0:32:44.3 HW: Everything I do I'm like, it's more liberty, liberation, more equity, more belonging, because that's what we need because these systems are so alive and decisive. And so I think one of the the torches that I carry is about, how do we make equity real? How do we make it real? We can throw the word around or we can talk about it, but what does it look like in actual practice? And so with Fireside Project one of the most amazing things, I think, that we are moving into to provide is this sense of choice. When you offer choice you're automatically breaking down that system, the systems of oppression, because you're inviting people in to actually have power to decide anything about their healing experience and/or mental health experience and/or the health that they wanna receive.
0:33:47.9 HW: So the equity initiative that we launched in February with Fireside Project was about saying we understand that there is a lack of representation, if you will, in this moment, in the above ground of sort of United States psychedelic space and we would like to see it representative of the people who actually need access to this medicine the most. And so how do we get there? What do we do? So one of the things is, we at Fireside Project, without our volunteers would be nothing because the whole, the cycle of the peer support line is run by peer support volunteers.
0:34:35.3 HW: And we want to make sure that our volunteer community is also representative of the people who need the support the most. And so our desire was to be able to bring in folks who are coming from the BIPOC communities, from military veterans, from the transgender communities to know that they could have a space on the line to be trained as a peer support volunteer and to provide at least, at the very least, starting with after integration support. So if someone was transgender or someone was a military veteran or if someone was Asian or LatinX or Black, they could call the support line and ask for an affinity peer to integrate their past experience with. So we began that initiative in February, began to recruit volunteers from these communities, train the volunteers and now they're on the support line.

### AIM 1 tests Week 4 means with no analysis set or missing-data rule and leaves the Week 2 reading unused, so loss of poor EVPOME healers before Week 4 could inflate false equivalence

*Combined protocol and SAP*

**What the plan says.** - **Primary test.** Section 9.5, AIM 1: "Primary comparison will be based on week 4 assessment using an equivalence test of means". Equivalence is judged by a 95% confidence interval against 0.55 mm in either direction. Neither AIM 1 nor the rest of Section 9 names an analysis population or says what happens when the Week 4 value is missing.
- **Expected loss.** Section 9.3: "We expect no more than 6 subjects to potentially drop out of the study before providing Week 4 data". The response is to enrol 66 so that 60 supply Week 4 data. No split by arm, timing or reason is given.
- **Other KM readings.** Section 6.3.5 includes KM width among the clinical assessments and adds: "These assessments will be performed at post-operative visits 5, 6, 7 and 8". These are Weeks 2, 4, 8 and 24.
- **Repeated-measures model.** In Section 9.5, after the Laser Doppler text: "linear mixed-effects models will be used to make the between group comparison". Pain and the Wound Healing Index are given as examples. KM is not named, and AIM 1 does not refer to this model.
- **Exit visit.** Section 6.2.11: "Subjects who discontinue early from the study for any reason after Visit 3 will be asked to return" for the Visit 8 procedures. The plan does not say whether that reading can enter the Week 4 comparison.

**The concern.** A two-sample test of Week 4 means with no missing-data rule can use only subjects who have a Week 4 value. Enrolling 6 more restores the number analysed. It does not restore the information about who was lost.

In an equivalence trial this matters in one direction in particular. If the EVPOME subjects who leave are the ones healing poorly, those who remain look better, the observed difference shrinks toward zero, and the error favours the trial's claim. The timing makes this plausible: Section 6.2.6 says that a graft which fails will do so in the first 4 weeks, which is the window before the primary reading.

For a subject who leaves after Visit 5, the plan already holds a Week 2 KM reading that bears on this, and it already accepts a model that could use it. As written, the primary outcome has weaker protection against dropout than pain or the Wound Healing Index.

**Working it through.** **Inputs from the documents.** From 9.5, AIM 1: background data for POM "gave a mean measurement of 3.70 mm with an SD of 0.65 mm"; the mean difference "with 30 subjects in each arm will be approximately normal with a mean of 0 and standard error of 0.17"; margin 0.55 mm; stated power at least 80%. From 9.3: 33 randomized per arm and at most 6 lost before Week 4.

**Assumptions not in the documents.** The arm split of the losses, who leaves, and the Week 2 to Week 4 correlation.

0:35:39.2 HW: So any time when the line is open, someone can call and request an affinity volunteer to integrate with, because we understand that it creates a space of safety and belonging. It creates a space of, where vulnerability and trust can be there. And when you're processing a psychedelic experience, some of these experiences could be one of the most impactful things that you've never done in your life. And so there's often things that are sensitive that one might not bring up if they weren't speaking with someone from their shared affinity group and that might be the very thing they actually need. And so providing that choice, providing choice is like the bedrock of equity. And so beginning there, we also understand that providing culturally attuned care is one thing, but then how do we change the face of the psychedelic movement or the psychedelic space?
0:36:39.6 HW: How do we bring in these different communities to actually, to be pillars in that space? And so there needs to be access, access to tools, access to funding, access to education, access to the networks, right? And so we've created, this sort of other side of our equity initiative is around our volunteers who are affinity peers, who take the affinity calls. After they complete their year of service, we are then offering them access to scholarships. We have collaborations and partnerships with institutions in the space like CIIS, like Naropa University, the MAPS PBC MDMA Training Program, Fluence Psychedelic.support and others, to provide full scholarships or some partial scholarships to their programs. So access to that training is key, as well as there are several clinicians and researchers that we're pairing up our volunteers with who might wanna do internships.